Surveys note disparity among consumers, pharmacists on how to treat common cold
SCOTTSDALE, Ariz. A new national survey of U.S. adults has found the majority of Americans are misinformed about what causes the common cold, and how and when they should treat it. Nearly three-quarters of consumers (72%) believed there is not much they can do about a cold except mask the symptoms and wait it out. In fact, one-third of cold sufferers admitted they wait until they feel miserable before taking medications that can help.
According to a second survey of U.S. pharmacists, this consumer belief is in direct contrast to what the majority of U.S. pharmacists believed — 93% of pharmacists reported that early treatment of a cold actually can prevent a trip to the doctor’s office, and 84% of pharmacists believed consumers often make poor choices about the best treatments for their colds.
“Consumer misperceptions about how they catch a cold — and how and when they should treat a cold — are the most prevalent barriers to optimal treatment,” stated Fred Eckel, professor of pharmacy practice and experiential education at the University of North Carolina Chapel Hill Eshelman School of Pharmacy. “As cold season approaches, it’s important for consumers to understand the benefits of early intervention against a cold, and to focus on effective ways to shorten its duration. The results of this survey mirror what pharmacists see every day: Our patients still believe many of the myths they grew up with, and they need better information on how to treat their colds.”
The surveys, commissioned by Matrixx Initiatives, also found that most consumers harbor myths about what causes a cold and what remedies are effective. While 86% of consumer survey respondents understood that colds are caused by viruses, 65% of consumer survey respondents also incorrectly believed that bacteria can cause a cold, and 53% of consumer survey respondents mistakenly believed a cold can be treated with antibiotics.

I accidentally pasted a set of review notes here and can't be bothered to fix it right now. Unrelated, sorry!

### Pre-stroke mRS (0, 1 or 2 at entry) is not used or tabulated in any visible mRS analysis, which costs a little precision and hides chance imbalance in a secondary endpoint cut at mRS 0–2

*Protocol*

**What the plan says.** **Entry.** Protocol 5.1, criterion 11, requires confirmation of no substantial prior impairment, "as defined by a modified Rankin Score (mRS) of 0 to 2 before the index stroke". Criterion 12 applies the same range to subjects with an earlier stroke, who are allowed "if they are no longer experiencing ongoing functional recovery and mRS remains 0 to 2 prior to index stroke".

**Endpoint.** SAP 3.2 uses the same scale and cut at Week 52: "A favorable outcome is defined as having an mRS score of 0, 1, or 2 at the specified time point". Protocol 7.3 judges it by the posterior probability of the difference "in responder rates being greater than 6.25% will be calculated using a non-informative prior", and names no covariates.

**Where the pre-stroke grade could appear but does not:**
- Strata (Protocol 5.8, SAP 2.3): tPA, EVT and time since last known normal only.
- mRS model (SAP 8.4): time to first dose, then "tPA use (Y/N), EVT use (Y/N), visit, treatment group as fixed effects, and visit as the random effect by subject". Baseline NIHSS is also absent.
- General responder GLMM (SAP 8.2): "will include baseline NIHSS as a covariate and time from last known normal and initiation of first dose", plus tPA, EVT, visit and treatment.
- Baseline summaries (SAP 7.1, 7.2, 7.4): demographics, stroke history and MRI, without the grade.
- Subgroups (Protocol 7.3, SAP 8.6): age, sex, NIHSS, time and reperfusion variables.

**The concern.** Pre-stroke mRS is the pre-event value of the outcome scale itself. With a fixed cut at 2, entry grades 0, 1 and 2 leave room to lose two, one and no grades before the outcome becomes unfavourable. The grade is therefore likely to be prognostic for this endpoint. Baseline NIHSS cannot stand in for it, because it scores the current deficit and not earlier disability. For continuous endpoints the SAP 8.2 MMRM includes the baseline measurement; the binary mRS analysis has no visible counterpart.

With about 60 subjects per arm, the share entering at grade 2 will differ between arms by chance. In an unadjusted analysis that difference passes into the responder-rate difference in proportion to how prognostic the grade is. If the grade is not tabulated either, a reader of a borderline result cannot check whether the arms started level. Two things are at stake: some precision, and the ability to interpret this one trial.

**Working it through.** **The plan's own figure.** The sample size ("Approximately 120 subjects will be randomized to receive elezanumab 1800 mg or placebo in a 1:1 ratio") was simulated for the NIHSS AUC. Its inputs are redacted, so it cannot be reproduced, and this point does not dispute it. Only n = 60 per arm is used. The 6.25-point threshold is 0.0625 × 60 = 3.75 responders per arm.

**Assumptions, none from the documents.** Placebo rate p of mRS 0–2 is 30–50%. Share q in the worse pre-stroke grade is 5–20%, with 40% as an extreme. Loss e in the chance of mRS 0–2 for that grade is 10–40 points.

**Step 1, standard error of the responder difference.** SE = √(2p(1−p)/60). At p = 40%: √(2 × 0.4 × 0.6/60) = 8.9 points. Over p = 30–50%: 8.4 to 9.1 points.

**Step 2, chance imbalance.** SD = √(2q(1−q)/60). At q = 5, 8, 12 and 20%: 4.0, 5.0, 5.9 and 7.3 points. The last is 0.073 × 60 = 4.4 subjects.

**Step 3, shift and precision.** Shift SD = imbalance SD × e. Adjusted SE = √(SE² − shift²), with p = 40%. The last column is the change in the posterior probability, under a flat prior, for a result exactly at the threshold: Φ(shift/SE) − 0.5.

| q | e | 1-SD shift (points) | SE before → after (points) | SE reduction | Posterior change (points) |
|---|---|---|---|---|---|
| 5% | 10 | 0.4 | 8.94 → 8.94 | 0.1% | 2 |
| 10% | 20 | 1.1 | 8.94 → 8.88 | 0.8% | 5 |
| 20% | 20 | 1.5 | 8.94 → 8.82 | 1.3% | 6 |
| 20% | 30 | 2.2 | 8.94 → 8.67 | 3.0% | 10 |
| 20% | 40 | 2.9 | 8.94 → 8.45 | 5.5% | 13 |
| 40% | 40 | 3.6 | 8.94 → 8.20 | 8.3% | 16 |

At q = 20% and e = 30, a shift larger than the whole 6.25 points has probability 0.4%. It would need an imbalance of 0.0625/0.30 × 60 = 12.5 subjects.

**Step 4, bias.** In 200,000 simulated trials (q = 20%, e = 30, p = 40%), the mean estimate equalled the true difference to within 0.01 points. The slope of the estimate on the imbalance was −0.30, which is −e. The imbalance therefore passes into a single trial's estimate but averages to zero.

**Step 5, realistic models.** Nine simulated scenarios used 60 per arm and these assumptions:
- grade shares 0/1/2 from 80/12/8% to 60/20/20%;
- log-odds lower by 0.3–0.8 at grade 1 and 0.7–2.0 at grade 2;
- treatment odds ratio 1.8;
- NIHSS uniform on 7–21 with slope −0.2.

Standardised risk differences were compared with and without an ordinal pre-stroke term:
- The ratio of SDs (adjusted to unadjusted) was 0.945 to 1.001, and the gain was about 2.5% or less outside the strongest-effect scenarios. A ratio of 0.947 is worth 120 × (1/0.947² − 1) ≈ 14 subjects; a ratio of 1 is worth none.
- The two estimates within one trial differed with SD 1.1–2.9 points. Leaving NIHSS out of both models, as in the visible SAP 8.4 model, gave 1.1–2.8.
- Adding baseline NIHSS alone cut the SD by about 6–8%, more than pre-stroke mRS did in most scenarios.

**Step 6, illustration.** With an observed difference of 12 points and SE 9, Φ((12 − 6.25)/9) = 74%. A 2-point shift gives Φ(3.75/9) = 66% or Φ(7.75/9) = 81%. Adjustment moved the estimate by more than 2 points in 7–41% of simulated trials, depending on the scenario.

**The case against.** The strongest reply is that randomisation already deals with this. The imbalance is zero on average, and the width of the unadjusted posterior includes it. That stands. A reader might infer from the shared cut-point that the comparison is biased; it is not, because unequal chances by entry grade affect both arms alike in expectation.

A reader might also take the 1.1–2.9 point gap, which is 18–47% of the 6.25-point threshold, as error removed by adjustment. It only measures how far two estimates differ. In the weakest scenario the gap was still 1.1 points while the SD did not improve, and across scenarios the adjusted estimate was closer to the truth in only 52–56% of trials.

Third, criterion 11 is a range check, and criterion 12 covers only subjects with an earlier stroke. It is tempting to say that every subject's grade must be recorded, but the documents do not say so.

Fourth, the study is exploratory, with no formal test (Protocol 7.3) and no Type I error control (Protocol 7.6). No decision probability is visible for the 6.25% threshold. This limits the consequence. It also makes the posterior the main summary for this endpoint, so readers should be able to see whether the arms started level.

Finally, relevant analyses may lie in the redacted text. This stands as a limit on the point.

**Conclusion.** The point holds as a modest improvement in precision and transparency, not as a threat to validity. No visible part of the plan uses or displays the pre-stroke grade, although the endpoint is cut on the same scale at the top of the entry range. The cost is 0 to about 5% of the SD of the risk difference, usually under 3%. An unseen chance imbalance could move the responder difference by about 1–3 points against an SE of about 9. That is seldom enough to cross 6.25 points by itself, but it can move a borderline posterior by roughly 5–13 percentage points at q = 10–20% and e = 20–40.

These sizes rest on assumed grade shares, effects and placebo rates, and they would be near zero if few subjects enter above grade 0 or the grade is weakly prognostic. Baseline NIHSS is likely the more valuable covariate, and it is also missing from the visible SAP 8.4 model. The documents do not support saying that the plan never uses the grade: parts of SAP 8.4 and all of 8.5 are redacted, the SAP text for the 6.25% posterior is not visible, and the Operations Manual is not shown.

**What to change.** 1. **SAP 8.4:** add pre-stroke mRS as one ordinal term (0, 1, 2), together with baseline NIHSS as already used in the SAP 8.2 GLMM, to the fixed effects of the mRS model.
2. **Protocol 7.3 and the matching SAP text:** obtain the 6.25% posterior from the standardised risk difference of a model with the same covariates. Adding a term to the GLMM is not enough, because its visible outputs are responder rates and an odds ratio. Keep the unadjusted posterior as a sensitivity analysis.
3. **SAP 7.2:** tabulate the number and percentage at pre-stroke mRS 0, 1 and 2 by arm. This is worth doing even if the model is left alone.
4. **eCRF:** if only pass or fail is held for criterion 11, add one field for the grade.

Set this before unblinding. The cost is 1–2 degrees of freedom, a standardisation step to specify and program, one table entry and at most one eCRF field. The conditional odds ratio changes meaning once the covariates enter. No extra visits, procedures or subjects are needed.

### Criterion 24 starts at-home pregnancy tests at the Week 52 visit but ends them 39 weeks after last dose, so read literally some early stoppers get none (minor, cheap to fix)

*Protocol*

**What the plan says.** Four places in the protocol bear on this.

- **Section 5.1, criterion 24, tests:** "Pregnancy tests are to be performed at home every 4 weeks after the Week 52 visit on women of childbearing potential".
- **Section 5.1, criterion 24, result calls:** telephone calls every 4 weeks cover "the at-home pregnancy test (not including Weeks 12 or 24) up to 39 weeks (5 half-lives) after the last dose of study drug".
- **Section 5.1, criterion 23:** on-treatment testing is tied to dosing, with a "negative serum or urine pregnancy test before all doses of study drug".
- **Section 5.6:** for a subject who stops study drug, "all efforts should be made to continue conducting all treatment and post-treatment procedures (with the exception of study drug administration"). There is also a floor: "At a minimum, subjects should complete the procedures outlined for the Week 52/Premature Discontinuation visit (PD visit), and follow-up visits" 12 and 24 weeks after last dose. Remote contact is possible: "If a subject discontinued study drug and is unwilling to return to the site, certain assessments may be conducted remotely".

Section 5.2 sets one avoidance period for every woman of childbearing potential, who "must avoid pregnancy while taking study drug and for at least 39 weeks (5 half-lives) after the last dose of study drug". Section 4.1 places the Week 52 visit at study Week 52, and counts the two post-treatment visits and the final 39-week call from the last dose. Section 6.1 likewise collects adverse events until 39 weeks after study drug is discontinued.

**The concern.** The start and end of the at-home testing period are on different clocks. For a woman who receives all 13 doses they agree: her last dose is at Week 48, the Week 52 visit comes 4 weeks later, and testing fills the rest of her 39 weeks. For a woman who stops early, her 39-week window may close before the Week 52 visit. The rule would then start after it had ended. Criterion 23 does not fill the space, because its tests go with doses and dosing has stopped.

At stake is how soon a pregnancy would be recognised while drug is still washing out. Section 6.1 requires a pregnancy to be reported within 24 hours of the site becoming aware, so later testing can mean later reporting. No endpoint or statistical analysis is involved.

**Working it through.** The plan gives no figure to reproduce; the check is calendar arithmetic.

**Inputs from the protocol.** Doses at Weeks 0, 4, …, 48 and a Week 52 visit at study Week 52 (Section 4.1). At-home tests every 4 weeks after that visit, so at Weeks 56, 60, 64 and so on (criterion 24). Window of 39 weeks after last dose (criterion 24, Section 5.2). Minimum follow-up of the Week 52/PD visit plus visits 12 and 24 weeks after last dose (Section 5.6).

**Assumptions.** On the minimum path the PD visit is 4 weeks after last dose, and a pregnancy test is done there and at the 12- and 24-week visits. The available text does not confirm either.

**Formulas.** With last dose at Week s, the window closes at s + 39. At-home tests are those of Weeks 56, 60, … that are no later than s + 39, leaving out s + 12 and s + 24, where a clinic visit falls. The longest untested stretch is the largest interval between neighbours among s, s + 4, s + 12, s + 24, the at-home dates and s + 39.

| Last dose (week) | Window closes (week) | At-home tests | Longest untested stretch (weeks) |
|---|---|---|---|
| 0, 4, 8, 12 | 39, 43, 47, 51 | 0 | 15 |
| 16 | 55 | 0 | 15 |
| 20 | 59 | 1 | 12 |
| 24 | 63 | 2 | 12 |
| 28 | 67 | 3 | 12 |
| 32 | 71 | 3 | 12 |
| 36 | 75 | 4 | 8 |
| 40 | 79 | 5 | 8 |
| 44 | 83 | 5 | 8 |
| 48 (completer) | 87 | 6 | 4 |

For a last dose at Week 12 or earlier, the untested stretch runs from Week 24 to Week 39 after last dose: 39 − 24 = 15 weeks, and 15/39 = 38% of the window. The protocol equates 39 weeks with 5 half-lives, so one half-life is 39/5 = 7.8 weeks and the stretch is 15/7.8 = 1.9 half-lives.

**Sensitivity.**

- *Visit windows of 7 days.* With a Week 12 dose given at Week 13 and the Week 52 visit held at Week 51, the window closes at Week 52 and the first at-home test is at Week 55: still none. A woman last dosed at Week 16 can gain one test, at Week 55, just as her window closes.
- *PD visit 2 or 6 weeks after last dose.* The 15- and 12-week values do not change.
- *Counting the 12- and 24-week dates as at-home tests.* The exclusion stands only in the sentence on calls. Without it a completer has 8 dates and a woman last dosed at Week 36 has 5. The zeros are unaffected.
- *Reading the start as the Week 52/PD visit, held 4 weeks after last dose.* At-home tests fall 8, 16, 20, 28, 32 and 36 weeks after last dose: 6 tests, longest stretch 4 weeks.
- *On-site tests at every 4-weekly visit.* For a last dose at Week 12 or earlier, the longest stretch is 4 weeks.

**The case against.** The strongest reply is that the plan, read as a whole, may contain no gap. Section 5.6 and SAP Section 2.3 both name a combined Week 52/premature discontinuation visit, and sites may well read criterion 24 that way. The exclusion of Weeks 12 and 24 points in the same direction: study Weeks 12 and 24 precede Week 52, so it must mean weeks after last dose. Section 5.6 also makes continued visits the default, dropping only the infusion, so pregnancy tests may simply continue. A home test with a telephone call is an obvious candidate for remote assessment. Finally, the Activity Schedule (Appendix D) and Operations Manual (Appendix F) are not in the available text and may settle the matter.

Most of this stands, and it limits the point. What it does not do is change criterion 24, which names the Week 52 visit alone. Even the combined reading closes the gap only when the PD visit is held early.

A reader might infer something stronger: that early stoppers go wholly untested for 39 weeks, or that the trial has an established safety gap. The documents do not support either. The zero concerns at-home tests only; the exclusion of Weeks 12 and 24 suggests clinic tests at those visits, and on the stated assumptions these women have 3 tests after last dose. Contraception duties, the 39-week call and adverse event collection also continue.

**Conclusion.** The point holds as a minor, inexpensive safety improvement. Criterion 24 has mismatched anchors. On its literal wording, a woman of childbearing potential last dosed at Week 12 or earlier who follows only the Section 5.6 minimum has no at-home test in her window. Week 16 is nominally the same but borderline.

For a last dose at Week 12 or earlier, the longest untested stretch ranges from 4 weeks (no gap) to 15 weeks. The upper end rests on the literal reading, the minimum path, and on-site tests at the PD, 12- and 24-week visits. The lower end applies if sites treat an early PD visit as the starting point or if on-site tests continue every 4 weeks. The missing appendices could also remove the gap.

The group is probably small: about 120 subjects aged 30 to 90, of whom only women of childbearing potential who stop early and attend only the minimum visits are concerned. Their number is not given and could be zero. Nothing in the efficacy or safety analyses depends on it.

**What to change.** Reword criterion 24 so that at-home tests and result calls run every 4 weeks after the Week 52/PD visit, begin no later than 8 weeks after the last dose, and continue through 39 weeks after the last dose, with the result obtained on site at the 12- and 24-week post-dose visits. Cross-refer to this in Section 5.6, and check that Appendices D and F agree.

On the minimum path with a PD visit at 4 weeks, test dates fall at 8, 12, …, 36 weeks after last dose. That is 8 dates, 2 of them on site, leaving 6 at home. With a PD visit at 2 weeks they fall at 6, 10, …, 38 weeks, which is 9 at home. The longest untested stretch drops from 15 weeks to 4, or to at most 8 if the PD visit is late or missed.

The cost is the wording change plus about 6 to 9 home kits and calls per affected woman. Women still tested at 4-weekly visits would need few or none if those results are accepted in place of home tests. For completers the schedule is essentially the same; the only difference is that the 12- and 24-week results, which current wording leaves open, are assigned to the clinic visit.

The top five myths about colds that pharmacists said are most difficult to debunk are:
- Antibiotics can kill the germs that cause colds;
- Changes in the weather can cause colds;
- Getting wet and chilled can cause colds;
- Sitting in a draft can cause colds; and
- Avoiding changes in temperatures will help prevent colds.
“The surveys point to a clear need for pharmacists and doctors to educate consumers on early intervention, and help them identify the best remedies to treat the common cold early and help them get over it faster,” Eckel said.
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Mission Skincare gets MLB endorsement for muscle rub analgesic
NEW YORK Mission Skincare on Monday announced a new licensing agreement with Major Leagure Baseball Properties around its external analgesic Mission maximum-strength muscle rub.
“The muscle rub market has lacked innovation for some time now, and we decided it was time to ‘change the game’ — again,” stated Mission president Josh Shaw. “Everything from the Arnica extract to the vanishing-scent menthol, and the roll-on ‘no-mess’ applicator to the travel-friendly-sized tube was deliberately designed for athletes and people who lead active lifestyles.”
“I’m excited to see this come together, especially since I’m an integral part of both organizations,” stated David Wright, New York Mets third baseman and one of the professional athlete co-founders of Mission. “Just like stretching after competition or even a workout, caring for muscles is essential to staying in shape and getting in the game to perform the next day.”
Added Howard Smith, SVP licensing at MLB, “Giving our players a recovery product is important. Our relationship with Mission will give our players additional tools to help protect them as they play, and support them as they recover to prepare for the next game.”
Mission’s new rub is available at Dick’s Sporting Goods, GNC and CVS/pharmacy.
In addition to Wright, Mission was founded in 2008 by professional athletes, including tennis great Serena Williams, Phoenix Suns’ Steve Nash, soccer phenom Mia Hamm, Olympic swimmer Amanda Beard and golfer Sergio Garcia.
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Botox approved for migraines
SILVER SPRING, Md. A popular beauty treatment has won approval as a medical treatment as well.
The Food and Drug Administration announced Friday the approval of Allergan’s Botox (onabotulinumtoxinA) for preventing headaches in adult patients with chronic migraine.
“Chronic migraine is one of the most disabling forms of headache,” FDA division of neurology products director Russell Katz said. “Patients with chronic migraine experience a headache more than 14 days of the month. This condition can greatly affect family, work and social life, so it’s important to have a variety of effective treatments available.”
Can you please share what are the chemicals or ingredients used with this botox treatment? Surely they have included something on it that will help cure and prevent chronic migraine. Also, please include what are the suggested ages for a person to have this treatment. I’d also ask my friend from colleyville botox about it. Wish to get the important information from this treatment.